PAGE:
A March 2, 2016, email from the Finance Department's Geoff Gatien to several Acadia University officials reminds the school the loan is "well beyond 60 days past due." He writes that at least four reminders had been ignored by Acadia.
"We would certainly appreciate hearing from your institution with regard to intention to honour this obligation. I would prefer to avoid more formal methods of escalation but continued non-response will result in escalation," Gatien said in the email.
Then, in October 2016, Ivany writes to ask for forgiveness on the loan, saying if that isn't possible, they are requesting the loan be extended for an additional five years, during which time Acadia would continue to make interest payments.
An LAE spokesperson confirmed Acadia made all of its interest payments during the five years it held the loan.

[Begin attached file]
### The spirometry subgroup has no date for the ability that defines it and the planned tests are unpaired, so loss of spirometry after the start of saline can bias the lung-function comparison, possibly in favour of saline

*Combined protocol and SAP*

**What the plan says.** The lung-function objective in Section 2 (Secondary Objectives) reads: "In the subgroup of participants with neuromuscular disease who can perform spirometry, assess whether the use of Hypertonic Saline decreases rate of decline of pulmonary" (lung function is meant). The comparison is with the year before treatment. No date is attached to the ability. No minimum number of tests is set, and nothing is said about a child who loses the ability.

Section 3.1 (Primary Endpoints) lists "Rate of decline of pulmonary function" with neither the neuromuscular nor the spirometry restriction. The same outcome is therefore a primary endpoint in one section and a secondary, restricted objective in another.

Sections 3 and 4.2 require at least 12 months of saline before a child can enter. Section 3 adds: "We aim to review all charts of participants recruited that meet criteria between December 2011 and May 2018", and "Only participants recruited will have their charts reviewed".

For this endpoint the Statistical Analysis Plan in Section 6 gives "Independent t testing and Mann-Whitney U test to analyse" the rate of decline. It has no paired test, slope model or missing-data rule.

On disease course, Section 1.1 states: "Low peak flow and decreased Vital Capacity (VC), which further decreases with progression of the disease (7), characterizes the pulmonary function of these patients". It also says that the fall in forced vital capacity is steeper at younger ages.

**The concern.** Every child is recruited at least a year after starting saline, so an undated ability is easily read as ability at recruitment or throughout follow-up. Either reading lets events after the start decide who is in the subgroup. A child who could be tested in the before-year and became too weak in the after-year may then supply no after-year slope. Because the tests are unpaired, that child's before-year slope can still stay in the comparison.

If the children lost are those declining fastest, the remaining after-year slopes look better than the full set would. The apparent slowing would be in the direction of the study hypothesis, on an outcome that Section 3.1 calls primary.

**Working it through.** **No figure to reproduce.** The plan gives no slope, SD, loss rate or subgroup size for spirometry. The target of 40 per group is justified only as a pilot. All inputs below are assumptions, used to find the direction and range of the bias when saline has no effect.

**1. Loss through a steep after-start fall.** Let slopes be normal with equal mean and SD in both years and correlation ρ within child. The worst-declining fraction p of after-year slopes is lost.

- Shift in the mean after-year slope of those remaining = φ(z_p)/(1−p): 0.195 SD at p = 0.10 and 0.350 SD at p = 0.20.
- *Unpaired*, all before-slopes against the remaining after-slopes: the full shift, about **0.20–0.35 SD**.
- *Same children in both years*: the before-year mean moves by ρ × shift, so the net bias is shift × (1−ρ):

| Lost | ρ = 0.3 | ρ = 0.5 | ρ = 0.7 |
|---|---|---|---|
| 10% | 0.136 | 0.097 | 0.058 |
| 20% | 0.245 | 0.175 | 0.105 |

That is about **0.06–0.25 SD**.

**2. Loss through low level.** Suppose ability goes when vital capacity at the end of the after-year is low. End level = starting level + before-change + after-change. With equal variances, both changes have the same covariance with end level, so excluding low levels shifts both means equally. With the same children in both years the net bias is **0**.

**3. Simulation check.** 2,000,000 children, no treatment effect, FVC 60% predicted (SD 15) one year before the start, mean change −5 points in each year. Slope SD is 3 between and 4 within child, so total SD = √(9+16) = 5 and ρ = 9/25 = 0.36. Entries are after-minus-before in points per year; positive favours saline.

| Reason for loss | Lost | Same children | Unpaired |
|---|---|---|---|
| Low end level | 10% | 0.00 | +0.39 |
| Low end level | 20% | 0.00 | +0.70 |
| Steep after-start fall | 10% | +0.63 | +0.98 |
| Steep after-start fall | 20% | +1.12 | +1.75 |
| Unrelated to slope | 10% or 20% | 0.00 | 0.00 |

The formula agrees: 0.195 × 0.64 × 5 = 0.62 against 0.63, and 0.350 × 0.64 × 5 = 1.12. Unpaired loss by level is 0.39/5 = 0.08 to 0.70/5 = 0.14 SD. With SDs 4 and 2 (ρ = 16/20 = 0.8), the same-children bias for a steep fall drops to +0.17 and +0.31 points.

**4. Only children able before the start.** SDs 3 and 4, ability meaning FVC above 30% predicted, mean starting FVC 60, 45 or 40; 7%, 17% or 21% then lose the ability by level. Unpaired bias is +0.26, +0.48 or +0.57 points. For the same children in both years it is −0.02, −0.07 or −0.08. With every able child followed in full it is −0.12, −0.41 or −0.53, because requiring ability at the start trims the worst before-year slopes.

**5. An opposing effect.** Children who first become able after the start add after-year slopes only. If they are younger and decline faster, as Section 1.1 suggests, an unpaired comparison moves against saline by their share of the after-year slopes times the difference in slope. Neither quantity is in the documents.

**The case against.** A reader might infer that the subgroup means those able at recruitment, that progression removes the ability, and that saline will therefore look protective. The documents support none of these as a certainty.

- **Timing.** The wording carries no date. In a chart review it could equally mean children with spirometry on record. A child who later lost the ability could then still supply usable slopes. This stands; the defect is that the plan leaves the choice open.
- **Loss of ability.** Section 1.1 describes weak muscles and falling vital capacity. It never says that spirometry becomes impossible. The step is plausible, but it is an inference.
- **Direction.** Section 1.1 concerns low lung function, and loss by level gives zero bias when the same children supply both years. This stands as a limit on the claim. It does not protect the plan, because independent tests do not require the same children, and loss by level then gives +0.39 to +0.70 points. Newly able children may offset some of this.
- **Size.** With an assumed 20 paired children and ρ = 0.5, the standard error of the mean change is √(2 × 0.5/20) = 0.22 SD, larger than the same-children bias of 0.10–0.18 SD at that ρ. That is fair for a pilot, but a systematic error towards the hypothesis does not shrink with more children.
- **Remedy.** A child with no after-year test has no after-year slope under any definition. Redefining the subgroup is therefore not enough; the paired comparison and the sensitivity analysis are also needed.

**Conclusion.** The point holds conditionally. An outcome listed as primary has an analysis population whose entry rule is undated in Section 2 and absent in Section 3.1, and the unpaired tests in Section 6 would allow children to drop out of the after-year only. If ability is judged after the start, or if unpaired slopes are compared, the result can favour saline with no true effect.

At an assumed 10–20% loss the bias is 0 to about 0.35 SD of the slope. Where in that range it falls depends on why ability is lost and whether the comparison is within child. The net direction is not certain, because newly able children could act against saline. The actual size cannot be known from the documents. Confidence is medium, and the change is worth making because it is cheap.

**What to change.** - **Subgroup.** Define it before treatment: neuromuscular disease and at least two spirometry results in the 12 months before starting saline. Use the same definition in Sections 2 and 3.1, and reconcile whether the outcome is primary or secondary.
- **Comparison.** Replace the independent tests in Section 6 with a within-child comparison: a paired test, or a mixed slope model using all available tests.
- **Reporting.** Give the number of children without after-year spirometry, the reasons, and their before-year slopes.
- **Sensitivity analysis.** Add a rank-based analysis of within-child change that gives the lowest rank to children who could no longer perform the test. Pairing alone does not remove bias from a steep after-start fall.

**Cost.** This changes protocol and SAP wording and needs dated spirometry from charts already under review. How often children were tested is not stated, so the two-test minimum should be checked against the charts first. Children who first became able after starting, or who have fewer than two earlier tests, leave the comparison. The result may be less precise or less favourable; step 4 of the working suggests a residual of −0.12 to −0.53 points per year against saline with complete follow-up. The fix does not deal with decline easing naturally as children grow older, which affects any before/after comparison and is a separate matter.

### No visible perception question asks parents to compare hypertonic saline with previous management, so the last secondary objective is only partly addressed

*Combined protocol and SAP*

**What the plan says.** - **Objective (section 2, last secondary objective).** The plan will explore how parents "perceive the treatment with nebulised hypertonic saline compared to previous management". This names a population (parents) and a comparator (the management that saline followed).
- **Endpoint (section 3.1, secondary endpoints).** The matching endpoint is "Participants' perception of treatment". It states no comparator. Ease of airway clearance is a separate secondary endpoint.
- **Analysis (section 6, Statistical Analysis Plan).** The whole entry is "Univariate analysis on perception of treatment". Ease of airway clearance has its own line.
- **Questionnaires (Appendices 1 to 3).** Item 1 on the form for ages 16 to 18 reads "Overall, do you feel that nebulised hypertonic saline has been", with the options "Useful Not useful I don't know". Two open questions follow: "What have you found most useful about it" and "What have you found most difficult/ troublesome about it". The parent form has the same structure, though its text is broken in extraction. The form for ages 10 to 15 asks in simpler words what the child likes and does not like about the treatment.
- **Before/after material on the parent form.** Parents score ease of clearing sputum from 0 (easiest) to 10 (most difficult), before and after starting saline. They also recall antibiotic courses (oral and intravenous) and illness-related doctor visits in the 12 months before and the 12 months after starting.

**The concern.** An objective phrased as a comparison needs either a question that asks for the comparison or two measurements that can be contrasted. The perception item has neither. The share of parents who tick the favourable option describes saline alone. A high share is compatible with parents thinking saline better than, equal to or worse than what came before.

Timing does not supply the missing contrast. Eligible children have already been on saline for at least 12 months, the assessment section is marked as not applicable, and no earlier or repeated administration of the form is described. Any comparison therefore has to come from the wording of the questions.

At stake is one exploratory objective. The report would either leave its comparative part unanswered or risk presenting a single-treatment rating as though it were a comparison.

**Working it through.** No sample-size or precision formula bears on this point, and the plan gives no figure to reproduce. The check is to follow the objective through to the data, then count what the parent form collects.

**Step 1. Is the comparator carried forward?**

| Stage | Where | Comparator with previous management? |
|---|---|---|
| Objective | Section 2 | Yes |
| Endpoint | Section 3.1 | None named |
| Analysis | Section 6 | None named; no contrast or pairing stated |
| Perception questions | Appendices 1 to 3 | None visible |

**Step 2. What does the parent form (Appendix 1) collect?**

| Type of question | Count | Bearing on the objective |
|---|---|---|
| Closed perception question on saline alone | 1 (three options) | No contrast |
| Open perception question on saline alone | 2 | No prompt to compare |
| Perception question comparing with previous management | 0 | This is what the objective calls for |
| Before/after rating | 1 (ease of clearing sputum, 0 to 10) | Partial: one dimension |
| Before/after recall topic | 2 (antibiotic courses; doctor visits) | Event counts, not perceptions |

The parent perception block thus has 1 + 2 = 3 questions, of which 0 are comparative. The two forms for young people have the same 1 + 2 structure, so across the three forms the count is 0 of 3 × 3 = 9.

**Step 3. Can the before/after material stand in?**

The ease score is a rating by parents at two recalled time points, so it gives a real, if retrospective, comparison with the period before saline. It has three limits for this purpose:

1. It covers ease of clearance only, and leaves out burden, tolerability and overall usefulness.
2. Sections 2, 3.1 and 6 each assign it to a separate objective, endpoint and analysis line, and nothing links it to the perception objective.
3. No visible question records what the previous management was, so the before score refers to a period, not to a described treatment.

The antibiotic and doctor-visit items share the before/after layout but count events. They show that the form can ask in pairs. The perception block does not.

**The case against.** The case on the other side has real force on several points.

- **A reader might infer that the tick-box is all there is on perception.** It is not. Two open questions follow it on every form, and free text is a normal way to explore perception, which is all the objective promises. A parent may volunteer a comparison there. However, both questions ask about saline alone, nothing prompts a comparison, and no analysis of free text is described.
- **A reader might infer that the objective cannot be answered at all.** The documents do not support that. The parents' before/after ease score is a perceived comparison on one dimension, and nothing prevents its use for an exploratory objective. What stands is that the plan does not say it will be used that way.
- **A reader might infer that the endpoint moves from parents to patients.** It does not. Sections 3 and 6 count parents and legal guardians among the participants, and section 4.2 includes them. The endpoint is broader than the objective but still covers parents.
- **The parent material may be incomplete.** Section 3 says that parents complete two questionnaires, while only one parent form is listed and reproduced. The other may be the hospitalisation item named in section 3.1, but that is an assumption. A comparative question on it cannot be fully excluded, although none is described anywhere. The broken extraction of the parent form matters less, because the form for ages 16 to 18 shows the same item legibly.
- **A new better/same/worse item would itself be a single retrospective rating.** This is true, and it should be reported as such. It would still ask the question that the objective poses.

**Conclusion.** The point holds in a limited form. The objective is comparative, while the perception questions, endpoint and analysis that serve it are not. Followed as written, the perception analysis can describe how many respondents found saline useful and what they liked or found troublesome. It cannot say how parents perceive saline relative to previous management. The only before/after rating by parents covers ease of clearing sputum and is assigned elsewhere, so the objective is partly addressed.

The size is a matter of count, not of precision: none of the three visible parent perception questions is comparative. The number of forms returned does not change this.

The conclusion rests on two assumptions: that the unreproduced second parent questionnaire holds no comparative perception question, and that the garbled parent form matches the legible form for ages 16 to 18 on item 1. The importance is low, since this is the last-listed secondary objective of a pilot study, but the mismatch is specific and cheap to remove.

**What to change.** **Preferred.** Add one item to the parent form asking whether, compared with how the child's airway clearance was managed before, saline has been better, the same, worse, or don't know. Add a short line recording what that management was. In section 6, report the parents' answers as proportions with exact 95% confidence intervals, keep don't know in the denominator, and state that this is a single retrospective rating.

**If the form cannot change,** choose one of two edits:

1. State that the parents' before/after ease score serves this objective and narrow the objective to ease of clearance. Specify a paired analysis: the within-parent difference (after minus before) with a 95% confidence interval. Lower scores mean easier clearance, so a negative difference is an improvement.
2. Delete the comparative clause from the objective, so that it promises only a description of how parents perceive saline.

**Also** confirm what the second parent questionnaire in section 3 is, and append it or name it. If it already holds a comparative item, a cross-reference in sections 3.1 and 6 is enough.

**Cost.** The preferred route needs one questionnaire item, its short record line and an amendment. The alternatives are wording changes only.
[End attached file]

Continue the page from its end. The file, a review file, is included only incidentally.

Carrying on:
"We recognize that we are making a significant request — albeit a request that was first noted in 2011 — but, given the stakes are exceedingly high in regard to the university's reputation, we believe it is justified," Ivany said in the email.
On Tuesday, Ivany agreed to speak to CBC the following day. But on Wednesday he did not return or answer calls from the CBC.
Expected to repay the loan
Ivany wrote another email in December 2016 formally requesting the province extend its SOFI loan to April 1, 2017.
A letter dated April 10 of this year and signed by Geoff Gatien clearly lays out the expectations for the three-month period between April 1 and June 30, when Acadia's SOFI loan was extended to.
The letter states the original loan terms and conditions "remain unchanged during this period" and "SOFI expects Acadia to deliver a proposal that will demonstrate a path forward whereby the SOFI loan is repaid."
It asks that Acadia come up with a repayment schedule that includes monthly interest and principal payments.